Cook this: 6 ingredient jam thumbprint cookies

Having grown up in a very Italian family, I love roasted chestnuts in winter. Nonno used to make them for us when we were kids, and I loved sitting at their dinner table, digging my little fingers in the split in the shell, peeling the charred layed off those golden little nuggets, and eating them until dad said I couldn’t have any more because I’d be sick. So, when I found St Dalfour at the Good Food and Wine Show a few weeks ago selling chestnut jam, I got more than a little bit excited. I only bought one jar, and have been kicking myself ever since!


I’ve been using a spoonful of it to mix through my porridge, along with a handful of blueberries and a sprinkle of cacao nibs, but I wanted to make something sweet to eat with a cup of tea as it gets colder. I also wanted something quick and easy, that I could make whenever I wanted them without having to get changed out of my PJs to go buy ingredients for. Same base recipe as the lemon cookies I posted a few weeks ago, but the secret ingredient is absolutely the jam – find a way to get your hands on some!!

Ingredients:
– 100g butter, softened
– 100g caster sugar
– 1 egg yolk
– 200g plain flour
– 1 tsp baking powder
– St Dalfour chestnut jam!

 

Method:
1. Preheat oven to 170° and line an oven tray with baking paper.

2. Beat the butter and sugar with an electric mixer until thick and creamy, followed by the egg yolk until completely smooth and combined.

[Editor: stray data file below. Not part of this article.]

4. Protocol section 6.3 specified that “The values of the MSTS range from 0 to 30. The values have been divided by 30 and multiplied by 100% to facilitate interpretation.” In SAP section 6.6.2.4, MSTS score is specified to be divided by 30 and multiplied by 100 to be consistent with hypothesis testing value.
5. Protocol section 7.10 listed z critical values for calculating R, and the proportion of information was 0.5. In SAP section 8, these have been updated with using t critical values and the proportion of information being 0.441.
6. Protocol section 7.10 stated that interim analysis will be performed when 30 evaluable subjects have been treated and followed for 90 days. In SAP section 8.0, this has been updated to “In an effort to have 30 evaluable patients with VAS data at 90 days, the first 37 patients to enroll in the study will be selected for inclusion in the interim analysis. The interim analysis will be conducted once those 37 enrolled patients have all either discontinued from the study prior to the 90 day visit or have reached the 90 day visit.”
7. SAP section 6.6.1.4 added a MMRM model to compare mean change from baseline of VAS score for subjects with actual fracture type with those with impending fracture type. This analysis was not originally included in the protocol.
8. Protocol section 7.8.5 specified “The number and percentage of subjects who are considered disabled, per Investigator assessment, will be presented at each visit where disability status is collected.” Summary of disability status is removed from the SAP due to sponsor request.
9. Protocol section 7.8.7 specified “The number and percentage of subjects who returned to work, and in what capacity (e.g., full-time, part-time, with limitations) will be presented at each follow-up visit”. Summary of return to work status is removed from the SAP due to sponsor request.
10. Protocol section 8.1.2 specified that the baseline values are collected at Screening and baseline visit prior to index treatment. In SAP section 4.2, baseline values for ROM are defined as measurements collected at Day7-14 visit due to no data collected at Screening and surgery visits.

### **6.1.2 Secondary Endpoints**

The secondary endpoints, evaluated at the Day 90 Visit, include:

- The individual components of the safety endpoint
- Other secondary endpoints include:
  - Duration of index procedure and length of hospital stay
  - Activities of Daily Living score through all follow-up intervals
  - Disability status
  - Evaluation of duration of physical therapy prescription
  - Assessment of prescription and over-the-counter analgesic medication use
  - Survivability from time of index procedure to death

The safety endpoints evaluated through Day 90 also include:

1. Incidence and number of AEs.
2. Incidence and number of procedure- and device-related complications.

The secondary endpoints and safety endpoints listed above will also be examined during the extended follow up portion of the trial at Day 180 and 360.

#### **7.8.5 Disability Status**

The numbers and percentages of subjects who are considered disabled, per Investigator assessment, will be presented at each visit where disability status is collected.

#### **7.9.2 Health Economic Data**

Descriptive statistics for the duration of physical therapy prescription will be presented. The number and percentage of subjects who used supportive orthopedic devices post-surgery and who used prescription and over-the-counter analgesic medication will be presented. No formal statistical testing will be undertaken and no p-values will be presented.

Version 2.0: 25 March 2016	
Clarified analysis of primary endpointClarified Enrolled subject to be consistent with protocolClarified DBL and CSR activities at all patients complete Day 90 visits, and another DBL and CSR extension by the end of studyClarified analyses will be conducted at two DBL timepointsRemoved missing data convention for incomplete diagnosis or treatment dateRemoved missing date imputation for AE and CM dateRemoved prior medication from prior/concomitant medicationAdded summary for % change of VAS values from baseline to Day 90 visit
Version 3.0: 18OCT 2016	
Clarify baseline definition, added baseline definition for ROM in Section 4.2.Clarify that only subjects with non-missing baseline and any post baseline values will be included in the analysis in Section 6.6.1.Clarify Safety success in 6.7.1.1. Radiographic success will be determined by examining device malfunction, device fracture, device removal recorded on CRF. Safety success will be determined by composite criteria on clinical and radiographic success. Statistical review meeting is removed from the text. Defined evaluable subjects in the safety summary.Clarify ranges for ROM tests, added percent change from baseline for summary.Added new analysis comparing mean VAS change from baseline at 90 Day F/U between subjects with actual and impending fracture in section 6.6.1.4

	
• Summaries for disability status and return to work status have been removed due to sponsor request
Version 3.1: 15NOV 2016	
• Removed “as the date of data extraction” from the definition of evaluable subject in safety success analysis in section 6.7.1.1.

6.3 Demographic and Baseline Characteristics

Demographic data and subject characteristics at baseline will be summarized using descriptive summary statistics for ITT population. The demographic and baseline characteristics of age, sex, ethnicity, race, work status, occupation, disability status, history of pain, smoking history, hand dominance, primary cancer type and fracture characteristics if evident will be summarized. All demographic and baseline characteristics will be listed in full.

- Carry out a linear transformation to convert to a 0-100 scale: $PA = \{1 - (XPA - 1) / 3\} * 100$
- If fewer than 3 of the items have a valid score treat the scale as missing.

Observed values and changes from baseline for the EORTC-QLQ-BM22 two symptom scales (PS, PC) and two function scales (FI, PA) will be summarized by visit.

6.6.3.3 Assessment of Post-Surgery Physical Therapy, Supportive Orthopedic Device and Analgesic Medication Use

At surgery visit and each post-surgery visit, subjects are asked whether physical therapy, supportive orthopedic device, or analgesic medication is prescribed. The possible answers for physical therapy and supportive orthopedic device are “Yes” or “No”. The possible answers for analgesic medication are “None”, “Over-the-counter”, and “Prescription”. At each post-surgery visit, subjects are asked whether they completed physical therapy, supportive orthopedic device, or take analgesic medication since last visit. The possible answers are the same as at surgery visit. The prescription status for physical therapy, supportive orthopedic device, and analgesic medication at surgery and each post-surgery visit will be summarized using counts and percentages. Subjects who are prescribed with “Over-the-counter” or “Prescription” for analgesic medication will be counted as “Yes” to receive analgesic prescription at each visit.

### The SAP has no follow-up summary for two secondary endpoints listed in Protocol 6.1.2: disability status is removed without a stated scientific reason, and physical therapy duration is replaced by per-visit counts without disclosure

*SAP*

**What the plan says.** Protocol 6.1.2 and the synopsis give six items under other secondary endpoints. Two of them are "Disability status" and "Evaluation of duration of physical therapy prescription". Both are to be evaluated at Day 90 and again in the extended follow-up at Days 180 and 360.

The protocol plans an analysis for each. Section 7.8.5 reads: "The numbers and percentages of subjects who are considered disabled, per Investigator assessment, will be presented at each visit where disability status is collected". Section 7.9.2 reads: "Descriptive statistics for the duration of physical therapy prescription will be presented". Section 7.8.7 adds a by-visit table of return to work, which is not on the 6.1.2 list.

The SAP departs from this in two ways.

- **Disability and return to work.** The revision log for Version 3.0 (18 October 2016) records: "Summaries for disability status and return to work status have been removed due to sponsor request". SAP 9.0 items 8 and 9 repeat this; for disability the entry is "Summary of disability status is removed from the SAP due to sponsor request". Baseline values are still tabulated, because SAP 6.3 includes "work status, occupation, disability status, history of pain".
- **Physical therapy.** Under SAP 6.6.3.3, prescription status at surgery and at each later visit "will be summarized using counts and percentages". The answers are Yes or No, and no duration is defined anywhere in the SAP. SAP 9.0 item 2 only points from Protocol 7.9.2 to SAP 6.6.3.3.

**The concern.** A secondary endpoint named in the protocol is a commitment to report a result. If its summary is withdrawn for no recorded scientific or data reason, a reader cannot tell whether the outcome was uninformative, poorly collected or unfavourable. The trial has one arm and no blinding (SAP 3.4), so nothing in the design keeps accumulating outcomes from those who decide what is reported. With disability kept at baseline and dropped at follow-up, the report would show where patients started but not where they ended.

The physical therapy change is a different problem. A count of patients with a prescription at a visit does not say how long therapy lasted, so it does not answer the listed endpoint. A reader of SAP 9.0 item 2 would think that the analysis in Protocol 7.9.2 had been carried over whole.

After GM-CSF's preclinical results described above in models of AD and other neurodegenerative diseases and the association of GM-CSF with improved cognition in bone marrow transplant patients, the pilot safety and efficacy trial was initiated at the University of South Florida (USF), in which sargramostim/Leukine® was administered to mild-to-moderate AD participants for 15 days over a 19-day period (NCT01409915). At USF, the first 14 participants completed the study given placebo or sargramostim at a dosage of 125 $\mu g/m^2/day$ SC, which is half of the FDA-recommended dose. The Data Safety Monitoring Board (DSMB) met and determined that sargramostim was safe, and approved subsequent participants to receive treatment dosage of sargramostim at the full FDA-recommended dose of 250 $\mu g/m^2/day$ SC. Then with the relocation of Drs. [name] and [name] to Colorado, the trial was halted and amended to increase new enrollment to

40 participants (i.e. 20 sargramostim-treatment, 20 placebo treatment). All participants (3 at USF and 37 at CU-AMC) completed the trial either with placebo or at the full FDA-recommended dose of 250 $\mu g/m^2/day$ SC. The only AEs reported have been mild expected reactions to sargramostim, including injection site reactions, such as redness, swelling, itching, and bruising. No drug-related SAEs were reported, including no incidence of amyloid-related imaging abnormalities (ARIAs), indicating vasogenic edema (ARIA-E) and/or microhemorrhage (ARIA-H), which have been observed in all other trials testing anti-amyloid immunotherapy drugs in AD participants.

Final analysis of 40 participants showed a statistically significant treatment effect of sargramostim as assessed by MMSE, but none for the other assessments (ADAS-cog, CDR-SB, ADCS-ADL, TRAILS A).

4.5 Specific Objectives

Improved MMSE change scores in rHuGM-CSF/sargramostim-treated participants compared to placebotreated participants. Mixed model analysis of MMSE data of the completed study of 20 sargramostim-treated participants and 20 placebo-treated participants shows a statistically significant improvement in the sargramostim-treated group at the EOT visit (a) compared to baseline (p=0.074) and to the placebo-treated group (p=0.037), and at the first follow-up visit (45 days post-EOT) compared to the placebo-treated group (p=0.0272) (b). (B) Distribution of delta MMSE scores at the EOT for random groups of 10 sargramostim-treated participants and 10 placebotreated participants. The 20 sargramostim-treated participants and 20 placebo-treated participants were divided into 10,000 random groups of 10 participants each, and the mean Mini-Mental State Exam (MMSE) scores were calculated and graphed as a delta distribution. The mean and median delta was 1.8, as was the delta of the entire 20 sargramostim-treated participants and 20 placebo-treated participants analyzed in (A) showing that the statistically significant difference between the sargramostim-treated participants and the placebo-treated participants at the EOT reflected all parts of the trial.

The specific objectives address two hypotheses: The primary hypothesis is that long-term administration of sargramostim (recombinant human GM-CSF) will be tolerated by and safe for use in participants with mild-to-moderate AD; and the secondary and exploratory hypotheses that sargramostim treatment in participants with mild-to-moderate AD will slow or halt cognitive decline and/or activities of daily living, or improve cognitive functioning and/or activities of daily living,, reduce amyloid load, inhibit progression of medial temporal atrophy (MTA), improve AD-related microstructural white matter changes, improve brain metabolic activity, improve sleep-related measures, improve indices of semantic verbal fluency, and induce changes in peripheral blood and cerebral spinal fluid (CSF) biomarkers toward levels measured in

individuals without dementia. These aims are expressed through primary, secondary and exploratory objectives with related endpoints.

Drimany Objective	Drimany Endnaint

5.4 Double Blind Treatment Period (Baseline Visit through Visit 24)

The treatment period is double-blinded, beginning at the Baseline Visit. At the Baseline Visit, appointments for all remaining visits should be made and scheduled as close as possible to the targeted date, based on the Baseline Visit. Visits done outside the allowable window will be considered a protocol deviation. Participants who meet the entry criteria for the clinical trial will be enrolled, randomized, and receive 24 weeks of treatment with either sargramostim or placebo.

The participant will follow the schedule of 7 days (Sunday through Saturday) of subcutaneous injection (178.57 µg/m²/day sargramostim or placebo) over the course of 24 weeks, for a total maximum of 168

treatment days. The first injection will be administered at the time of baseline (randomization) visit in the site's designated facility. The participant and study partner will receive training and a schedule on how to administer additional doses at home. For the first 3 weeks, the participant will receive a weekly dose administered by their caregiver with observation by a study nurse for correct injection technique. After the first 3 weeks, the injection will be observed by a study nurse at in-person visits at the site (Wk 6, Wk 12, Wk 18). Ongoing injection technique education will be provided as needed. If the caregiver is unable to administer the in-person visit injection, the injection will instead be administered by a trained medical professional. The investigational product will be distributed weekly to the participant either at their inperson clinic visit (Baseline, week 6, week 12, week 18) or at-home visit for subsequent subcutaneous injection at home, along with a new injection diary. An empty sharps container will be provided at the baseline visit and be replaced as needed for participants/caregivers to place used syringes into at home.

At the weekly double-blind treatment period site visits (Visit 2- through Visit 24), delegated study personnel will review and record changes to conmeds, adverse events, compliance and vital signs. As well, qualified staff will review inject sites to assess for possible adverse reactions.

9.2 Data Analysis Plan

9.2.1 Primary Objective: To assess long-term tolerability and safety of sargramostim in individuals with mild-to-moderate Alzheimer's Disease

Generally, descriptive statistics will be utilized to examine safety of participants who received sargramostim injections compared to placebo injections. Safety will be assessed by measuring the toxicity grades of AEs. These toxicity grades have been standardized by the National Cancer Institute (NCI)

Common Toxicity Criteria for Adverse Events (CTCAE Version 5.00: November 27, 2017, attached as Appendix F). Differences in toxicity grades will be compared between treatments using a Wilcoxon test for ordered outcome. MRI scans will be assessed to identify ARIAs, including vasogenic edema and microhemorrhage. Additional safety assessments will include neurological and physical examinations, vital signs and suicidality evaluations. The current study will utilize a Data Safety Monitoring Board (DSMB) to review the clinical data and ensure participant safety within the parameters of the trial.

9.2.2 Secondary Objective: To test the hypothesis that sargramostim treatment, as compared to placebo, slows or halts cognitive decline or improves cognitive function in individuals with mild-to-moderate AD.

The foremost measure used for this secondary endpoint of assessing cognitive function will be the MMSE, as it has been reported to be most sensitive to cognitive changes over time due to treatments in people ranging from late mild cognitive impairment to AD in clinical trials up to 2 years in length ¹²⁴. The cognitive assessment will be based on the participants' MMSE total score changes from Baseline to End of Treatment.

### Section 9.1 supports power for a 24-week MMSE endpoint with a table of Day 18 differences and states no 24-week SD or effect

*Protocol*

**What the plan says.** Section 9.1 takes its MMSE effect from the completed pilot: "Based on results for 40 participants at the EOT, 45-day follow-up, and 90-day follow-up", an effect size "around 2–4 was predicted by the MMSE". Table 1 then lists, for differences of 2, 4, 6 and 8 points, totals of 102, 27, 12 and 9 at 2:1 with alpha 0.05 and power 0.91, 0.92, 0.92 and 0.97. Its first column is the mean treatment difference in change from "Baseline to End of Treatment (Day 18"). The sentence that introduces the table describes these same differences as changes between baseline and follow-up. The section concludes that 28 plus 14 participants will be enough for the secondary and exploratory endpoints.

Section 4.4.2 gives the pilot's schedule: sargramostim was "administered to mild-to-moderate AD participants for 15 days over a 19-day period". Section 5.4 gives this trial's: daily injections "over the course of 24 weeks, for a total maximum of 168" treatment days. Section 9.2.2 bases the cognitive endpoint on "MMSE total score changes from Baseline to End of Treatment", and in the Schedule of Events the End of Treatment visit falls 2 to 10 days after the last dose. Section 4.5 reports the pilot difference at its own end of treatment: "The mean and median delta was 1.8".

3. Stir in the flour and baking powder until combined.

4. Roll the dough into balls (about tablespoon size works well) and space them out on the oven tray.

5. As the recipe might imply, press your thumb into the centre of each cookie to make space for the jam, and drop a little jam in each thumbprint.

6. Bake for 15min, or until golden brown.

Cook this: Cornbread pudding

I found this recipe while on The Culinesstress’ site last week, and the gorgeous photo caught my eye pretty quickly. I read on to find a pretty simple recipe, and thought I’d give it a go, too – it seemed a really great winter-warmer type dish.

I haven’t really messed around with this recipe as much as I usually would – I actually had most of the ingredients in my pantry already other than fresh corn, which only cost $1 per ear at the market. The great thing about this recipe, other than it’s simplicity and the fact that it’s actually not terribly unhealthy, is the fact that it’s already gluten free, can be made lactose free, and as well as being low FODMAP friendly (by using only the green tops of the spring onions). So here’s how we do…

 

Ingredients (serves 2)
– butter, to grease tin with, and to serve (optional)
– 1¾ cups corn kernels, fresh if possible
– 4 tbsp thinly sliced spring onions
– 2 eggs
– ½ cup milk
– ½ cup loosely packed grated parmesan cheese
– salt (optional)
– 4 tablespoons cornmeal (polenta)

 

Method:
1. Pre-heat the oven to 180°C  and grease two small baking dishes or larger ramekins with butter – I know the proper ‘Murican way to do cornbread is in a case iron skillet, but sadly I didn’t have any of those lying around…